I built a "tubeless dip tube"  using the "Bottle and Balloon" idea.  I've been trying to get a "How to" finished but health problems have slowed me down.  I built a frame using two 2x4's with 3/4" plywood for top and bottom.  I used 1" thin walled steel conduit to make two "rails"; same length as the 2x4's.  I made a "yoke" from a 1" PVC "T" fitting and a "4 way" fitting.  The "Yoke" rides on the rails.  The "Bottle" was constructed from a 1" PVC "T" fitting and attaches to the yoke using a 1" length of PVC.  The "Yoke"/"Bottle" is raised and lowered using a 3/8"x24 tpi threaded rod.  The rod is turned using a bidirectional~100 RPM motor.  McMaster-Carr has sheet rubber, very reasonable in a multitude of thicknesses.  I think I used .025".  A hose clamp around the bottom of the "Bottle" holds the rubber in place.  Finished, the rod blank is hung from the top and the bottle raised to the top of the blank.  The motor is shut off and a spoonful of varnish added to the "Bottle" and the motor turned on down.  The result is as good as any full dip tube and only uses a spoonful of varnish at a time.  The only Gotchas are it will only do rod blanks, obvious,  and the threaded rod must be hand made.

    I tried using a high quality steel rod but you can't keep it straight.  When you get it, it is bent any you can't straighten it.  Thick walled aluminum  tubing should work as should brass tubing.  A six foot piece of threaded steel lamp rod should be perfect but I couldn't find any longer than 3 ft. long.  3/8" aluminum rod is available at most any hardware store and it's straight and cheap.  This is what I used.  I used a 3/8"x24 tpi rethreading die that I bought from a ACE hardware store going out of business.  A threading die should work better.  I built a threading chuck from a length of scrap aluminum rod.  It was a 3" piece of rod with a diameter 1/4" greater than the die.  I drilled a 3/8" hole lengthwise through the rod and bored in about 3/8" and just wider than the thickness of the die.  I used three screws to hold and position the die.  I drilled 3/8" from the side for each hole in the die so the swarf could be removed.  I drilled and threaded 4 1/4" holes in the side of the rod at the other end of the rod and threaded so four 1/4" bolts about 2 1/2" long would make a cross to allow rotating the chuck easily.  I used my lathe to hold the rod and hand threaded the entire length of the rod.  The "die chuck" was made to prevent the die from wobbling while threading.  It worked great.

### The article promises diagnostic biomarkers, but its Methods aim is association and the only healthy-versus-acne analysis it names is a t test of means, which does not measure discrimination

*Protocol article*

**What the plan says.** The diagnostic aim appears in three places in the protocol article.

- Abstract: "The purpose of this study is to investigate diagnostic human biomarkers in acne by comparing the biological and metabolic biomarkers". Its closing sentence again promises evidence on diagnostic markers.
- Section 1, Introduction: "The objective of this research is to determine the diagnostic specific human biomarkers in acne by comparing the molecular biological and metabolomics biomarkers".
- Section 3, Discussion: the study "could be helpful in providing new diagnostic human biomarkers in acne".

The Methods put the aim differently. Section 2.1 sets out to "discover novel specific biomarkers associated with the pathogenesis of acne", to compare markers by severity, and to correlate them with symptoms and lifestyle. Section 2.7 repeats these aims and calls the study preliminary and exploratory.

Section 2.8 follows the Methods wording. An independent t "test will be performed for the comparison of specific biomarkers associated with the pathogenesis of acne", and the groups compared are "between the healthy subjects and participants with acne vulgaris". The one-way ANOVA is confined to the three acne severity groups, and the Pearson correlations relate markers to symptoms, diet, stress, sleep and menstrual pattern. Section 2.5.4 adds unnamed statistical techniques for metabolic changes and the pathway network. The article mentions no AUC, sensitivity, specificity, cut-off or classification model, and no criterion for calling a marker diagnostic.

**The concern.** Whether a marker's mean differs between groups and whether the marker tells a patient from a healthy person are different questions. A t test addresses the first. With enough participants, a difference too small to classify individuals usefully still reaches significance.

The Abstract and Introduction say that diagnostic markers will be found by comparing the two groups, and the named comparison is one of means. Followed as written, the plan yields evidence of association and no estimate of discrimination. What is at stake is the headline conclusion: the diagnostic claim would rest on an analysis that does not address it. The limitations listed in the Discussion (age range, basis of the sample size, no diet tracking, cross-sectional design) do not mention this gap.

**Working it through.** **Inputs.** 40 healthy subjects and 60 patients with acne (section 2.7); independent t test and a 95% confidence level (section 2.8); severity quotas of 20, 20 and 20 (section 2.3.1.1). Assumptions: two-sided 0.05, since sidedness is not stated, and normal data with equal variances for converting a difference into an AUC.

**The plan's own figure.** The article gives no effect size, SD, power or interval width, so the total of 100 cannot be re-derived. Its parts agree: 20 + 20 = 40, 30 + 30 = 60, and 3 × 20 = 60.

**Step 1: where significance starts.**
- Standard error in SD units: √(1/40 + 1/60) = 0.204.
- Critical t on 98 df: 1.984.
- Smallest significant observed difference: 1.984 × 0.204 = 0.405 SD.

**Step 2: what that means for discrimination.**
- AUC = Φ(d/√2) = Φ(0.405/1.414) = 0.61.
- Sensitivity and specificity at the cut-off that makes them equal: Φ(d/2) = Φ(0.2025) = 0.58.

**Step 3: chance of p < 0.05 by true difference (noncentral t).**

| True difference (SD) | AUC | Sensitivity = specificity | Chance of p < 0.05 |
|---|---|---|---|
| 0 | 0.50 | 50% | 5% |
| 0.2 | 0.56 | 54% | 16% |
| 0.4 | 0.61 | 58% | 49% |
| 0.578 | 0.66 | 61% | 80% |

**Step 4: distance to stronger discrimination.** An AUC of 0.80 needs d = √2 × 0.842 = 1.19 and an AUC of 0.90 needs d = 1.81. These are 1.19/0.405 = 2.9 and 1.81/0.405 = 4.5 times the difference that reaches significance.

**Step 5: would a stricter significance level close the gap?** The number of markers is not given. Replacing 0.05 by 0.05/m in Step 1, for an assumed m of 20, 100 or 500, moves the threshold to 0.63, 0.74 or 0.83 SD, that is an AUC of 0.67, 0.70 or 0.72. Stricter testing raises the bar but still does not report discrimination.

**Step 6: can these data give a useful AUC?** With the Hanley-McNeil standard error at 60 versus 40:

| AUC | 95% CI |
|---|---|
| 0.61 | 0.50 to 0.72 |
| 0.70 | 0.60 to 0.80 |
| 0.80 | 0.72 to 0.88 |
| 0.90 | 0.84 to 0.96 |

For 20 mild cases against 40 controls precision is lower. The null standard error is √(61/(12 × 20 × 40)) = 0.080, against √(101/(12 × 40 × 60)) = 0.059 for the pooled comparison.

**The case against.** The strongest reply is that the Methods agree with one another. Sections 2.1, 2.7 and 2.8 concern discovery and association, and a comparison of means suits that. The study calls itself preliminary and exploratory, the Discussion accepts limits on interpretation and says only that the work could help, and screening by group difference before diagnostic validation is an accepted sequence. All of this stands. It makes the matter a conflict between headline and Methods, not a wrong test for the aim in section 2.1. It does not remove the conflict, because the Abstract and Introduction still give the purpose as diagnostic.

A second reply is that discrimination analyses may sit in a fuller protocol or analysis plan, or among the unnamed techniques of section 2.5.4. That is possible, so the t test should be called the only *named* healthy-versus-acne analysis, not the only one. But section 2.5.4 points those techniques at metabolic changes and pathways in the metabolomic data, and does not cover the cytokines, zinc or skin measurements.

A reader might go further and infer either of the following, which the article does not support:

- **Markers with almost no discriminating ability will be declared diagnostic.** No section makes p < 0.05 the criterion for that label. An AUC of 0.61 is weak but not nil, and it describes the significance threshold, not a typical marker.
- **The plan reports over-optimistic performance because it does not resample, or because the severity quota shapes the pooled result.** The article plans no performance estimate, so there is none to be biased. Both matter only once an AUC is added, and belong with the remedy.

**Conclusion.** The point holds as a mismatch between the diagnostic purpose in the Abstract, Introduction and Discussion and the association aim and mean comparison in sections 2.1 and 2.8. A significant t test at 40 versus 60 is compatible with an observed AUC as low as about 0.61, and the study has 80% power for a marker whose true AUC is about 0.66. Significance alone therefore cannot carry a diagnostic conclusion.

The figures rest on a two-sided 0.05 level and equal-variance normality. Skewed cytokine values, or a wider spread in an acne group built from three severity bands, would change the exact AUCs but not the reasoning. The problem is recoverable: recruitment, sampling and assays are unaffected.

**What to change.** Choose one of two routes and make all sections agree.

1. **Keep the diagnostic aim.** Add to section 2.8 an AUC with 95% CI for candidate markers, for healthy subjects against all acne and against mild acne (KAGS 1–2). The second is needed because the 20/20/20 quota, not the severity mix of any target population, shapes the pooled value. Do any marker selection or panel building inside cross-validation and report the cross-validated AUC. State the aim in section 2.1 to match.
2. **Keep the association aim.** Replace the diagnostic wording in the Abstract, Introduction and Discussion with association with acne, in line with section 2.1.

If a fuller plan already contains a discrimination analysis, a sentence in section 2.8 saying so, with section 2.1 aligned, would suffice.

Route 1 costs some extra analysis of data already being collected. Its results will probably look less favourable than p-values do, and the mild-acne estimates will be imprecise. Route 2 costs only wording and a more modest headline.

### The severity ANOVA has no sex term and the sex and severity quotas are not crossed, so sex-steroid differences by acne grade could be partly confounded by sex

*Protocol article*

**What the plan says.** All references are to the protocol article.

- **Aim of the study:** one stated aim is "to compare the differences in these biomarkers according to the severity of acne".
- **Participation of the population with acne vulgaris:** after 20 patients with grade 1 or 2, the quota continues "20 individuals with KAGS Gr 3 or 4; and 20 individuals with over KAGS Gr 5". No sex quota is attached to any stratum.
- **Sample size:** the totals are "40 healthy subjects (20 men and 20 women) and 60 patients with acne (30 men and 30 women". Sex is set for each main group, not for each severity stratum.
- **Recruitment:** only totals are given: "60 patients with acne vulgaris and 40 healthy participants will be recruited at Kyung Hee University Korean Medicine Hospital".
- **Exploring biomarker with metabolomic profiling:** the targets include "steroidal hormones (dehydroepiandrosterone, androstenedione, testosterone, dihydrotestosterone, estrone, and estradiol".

I have one of the 7x12 Asian lathes.  Had I not blown my transistors in the control, I could have probably threaded under power but the replacement transistors reduced the torque enough to prevent this.  The lathe worked great in constructing the "Yoke", "Bottle" and assorted parts.  You do need access to some sort of lathe for the parts as the fittings have to be bored out to cut to size and finish.  For instance, the fittings to make the "Yoke" must be bored and a piece of 1" PVC glued to the inside of each leg and this bored out to fit the conduit.  1" PVC and 1" conduit are not the same size.

    I have taken pictures and am working on the text.  When I finish the directions, you can have it.  The "Tubeless Dip Tube" works well (see issue 39 of Power Fibers).  (Onis Cogburn)